To put it another way:The time required to write an outline plus a good document is less than the time required to write the same quality of document without an outline.

Why create an outline

An outline helps you:

– make sure you include everything you want/need

– organize your ideas

– make sure you leave out information or ideas that don’t belong.

How to create an outline

I start by gathering all the ideas, information, facts, quotes, research and whatever else I’ve gathered in my research, then jotting it down (on paper or on screen) in the order I think of it. Someone else a long time ago called this the “scratch outline.” You might call it brainstorming, except that it involves just one person (usually). Write everything down. Some of these ideas are gold, and you might lose them.

Don’t write whole sentences, yet. Just jot or type single words or short phrases. You’re trying to get the ideas down as quickly as possible, while they’re still fresh and hot in your mind.

Once you’ve run out of steam and can’t think of anything else to write down, start looking for links. Play the Sesame Street game: “some of these things belong together.” Look for similar ideas and linked facts, and for categories as well as items within those categories. You’ll probably need to make another list after this.

Once everything is grouped, start looking for a logical order to put them in. Here, you have a lot of choice: chronological (for an incident report, for example), or most important to least important (like a newspaper article). Proposals often use the “problem-solution” approach: describe a problem, explain why it’s a problem, the show the solution and its ultimate effects. Advertisements do this, too: “Does the opposite sex run away from your bad breath? You need Moosebreath Away!”

Word processors have outlining tools or views that make creating and rearranging your outline easier.

Don’t worry about making it perfect. Just try different arrangements of ideas and facts. Move them around and imagine the sentences you can craft around the short phrases in your outline. You can fill them in now, if you think of something particularly good.

Don’t be afraid to add new ideas that you realize you had left out, and be even less afraid of taking things out if it seems that they don’t belong.

It really helps if you already have a thesis statement written; however, I sometimes find the main point comes out once I start massaging all the information I have. But a complete thesis statement is a must for a finished outline. UNDER NO CIRCUMSTANCES GO BEYOND WRITING YOUR OUTLINE UNTIL YOU HAVE DECIDED ON YOUR THESIS STATEMENT. Think of it this way: if your outline is your road map, then the thesis statement is your destination. You don’t start a journey without deciding where you’re going, do you? Okay, so do I, sometimes—but when it’s something as important as writing, don’t do it.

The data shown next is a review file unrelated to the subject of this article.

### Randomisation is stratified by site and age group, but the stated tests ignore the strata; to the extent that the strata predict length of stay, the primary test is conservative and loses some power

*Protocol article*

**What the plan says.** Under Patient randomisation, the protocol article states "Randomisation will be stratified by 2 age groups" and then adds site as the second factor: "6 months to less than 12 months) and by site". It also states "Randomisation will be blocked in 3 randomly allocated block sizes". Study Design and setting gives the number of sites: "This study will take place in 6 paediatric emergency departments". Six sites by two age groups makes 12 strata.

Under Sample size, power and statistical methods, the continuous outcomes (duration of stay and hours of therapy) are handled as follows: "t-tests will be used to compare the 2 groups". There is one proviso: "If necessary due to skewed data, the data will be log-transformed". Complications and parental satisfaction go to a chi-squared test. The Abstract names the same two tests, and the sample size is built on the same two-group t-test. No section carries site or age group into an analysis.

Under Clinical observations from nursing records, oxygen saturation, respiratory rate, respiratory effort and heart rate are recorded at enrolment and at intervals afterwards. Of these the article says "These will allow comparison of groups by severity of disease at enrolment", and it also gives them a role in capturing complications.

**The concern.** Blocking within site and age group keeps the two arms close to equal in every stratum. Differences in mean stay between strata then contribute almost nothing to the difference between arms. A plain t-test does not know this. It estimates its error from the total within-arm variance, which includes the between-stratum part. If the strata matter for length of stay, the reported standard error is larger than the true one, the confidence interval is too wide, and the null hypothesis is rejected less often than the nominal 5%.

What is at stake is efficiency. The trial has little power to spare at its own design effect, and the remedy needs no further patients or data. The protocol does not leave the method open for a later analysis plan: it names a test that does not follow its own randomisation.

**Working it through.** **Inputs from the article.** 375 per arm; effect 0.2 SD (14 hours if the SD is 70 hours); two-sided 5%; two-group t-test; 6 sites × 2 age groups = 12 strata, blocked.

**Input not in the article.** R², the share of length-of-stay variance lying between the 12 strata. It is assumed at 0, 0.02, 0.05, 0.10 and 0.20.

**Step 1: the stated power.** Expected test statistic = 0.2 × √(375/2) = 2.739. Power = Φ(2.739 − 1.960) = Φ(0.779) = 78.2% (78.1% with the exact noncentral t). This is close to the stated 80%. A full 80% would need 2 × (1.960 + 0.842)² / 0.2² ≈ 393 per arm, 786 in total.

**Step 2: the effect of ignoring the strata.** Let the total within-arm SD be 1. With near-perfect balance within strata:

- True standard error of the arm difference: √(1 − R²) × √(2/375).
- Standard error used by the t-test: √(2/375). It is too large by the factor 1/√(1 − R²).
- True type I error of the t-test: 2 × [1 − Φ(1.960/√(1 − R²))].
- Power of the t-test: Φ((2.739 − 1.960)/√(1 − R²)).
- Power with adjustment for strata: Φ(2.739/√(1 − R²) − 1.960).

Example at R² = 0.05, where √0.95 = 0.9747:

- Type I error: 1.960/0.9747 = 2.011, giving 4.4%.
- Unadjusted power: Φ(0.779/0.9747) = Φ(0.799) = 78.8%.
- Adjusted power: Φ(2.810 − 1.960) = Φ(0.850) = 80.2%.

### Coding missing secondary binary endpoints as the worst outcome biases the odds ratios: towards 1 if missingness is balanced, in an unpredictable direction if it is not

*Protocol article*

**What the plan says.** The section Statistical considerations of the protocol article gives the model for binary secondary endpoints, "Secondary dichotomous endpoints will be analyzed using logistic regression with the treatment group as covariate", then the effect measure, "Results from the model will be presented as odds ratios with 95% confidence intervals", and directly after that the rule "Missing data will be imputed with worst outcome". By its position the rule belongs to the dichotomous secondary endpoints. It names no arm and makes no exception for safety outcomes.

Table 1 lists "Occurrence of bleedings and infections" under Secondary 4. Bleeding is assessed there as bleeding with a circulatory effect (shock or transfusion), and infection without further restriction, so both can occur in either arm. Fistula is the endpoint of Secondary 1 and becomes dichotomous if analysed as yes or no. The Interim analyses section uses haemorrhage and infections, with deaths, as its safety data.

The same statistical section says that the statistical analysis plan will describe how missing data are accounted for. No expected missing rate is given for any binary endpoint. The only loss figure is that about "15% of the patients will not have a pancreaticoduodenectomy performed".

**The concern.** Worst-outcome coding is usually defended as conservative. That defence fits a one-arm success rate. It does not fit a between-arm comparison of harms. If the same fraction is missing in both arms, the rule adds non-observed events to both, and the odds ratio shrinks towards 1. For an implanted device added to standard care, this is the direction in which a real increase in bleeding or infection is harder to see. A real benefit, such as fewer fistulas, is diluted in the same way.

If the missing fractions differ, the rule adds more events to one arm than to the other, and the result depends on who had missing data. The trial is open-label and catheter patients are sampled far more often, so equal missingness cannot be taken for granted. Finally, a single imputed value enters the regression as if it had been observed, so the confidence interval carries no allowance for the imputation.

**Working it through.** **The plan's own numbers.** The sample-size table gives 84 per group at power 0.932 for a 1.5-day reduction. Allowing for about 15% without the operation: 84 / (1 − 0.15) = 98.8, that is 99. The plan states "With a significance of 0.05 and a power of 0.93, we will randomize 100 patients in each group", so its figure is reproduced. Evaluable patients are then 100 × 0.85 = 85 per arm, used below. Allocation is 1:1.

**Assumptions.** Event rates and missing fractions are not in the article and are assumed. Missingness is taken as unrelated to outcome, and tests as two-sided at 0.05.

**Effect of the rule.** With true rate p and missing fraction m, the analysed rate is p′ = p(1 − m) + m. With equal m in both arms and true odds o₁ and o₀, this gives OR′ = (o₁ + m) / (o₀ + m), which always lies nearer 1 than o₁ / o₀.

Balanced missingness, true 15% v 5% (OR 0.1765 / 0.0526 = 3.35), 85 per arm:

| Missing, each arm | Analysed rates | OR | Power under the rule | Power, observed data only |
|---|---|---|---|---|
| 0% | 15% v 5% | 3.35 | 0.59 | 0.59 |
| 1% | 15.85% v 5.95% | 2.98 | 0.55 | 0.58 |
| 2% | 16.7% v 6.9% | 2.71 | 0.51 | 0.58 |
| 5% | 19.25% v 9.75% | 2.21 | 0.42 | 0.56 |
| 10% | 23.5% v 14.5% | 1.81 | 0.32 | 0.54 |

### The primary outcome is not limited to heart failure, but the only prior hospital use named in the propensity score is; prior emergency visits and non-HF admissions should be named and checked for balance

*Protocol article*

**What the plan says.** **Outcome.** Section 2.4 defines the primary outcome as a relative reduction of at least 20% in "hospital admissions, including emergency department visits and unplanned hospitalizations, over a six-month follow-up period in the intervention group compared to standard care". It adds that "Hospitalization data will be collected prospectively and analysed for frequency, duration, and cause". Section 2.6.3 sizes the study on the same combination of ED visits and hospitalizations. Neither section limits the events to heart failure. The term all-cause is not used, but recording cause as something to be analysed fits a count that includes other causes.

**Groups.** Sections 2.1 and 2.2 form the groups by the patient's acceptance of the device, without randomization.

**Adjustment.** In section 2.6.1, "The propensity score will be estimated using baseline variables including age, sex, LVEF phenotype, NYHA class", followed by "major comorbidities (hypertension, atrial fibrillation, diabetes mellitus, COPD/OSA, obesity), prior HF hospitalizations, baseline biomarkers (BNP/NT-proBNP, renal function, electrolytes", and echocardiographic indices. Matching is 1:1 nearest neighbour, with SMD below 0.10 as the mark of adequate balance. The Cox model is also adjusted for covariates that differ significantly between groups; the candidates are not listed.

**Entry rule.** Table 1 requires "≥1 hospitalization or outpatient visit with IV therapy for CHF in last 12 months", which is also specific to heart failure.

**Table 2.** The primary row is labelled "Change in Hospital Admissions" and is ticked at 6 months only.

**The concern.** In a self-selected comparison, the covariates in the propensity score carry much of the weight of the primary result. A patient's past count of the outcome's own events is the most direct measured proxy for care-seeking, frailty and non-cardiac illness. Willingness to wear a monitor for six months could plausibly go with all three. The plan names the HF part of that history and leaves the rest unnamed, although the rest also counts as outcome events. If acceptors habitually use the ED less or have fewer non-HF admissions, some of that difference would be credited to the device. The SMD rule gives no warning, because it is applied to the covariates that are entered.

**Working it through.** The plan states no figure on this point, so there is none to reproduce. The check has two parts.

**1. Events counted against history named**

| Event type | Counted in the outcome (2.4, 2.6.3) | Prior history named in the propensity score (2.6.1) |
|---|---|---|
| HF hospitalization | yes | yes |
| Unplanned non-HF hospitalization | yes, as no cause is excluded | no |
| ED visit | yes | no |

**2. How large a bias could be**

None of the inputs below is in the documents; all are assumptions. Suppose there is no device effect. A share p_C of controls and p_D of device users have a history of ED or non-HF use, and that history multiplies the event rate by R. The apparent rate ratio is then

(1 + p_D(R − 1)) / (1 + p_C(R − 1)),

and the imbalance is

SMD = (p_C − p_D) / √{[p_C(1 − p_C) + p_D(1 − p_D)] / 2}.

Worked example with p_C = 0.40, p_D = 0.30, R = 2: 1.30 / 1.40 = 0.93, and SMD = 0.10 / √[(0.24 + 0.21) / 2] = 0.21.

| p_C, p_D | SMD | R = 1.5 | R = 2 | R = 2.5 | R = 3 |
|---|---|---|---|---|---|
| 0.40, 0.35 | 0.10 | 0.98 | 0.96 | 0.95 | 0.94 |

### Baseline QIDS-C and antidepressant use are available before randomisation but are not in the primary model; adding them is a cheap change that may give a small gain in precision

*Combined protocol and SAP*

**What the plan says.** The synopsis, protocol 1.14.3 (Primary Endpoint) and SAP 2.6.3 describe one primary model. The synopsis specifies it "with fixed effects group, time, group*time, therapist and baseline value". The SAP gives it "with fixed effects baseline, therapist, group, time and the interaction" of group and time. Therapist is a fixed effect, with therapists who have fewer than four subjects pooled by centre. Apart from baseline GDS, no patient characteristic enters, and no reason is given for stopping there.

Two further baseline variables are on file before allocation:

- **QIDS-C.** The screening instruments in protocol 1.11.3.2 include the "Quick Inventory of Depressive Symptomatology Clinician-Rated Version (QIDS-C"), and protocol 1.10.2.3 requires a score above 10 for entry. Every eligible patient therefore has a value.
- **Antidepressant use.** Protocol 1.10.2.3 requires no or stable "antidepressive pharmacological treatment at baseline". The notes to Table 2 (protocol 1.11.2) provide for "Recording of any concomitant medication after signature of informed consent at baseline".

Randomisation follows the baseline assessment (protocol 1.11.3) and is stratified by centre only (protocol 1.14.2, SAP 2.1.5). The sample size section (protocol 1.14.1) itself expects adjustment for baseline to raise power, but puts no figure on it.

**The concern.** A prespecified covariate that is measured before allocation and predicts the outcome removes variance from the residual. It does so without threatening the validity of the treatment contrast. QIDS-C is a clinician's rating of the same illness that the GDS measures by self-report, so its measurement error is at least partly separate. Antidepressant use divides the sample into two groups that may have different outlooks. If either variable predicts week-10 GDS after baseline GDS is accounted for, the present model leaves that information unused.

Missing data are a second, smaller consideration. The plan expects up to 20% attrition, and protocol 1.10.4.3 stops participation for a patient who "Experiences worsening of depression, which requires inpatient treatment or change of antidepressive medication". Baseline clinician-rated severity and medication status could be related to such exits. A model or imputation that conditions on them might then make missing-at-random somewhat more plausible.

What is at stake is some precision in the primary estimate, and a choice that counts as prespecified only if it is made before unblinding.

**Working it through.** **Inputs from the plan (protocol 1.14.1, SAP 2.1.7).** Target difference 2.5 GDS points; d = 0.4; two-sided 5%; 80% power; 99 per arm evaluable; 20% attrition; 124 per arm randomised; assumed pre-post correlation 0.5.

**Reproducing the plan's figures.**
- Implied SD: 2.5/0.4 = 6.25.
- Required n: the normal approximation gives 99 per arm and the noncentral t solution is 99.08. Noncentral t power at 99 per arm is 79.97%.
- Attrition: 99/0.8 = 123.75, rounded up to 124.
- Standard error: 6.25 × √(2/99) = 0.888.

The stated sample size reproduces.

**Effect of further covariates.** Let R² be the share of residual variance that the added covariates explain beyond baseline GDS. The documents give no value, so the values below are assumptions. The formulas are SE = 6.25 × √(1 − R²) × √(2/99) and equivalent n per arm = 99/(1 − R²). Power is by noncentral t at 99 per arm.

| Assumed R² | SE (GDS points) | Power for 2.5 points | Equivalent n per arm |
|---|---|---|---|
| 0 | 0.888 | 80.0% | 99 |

Start with knowing your goal, identifying your reader, and writing your thesis statement (although it may evolve)

  • Make a scratch outline
  • brainstorm
  • generate lots of ideas
  • jot down short phrases or single word


Play the Sesame Street game: “some of these things belong together”


  • group similar ideas


  • look for general categories and specific items within categories
  • organize the ideas and information
  • choose from logical, chronological, problem-solution, geographical, etc.

If you’re having trouble deciding on which order to use, go back to the first steps: what are you trying to achieve, who is your audience, and what is the main idea you want to tell them?


I firmly believe in using an outline to write fiction. You need to know your characters and setting, and you need to know where your story is going. Otherwise, it doesn’t go anywhere and your beautiful prose does nothing but bore the reader.

Kirsten Lamb agrees with me (although she may not have heard of me). She has devoted several recent blog posts to the idea of structure of novels. “Novels have rules. When we don’t follow the rules, bad things happen. Just ask Dr. Frankenstein.”

You have to know where your plot is going and why your characters are going there. I’ve read a lot of wannabe writers’ blogs, where they say they let the characters lead them. I don’t know if any of them have finished, let alone published a book.

Having an outline for your plot allows you to spot those plot holes, figure out your characters’ motivations and pace your plot developments so they don’t bore the reader, nor leave them breathless.

In future posts, I’m going to put in some exercises on outlining. In the meantime, I’d love to hear from anyone who has been happy with the result of their document, whatever it may be, that did not have some kind of outline at some point. Remember, even if it was just in your head, it was still an outline.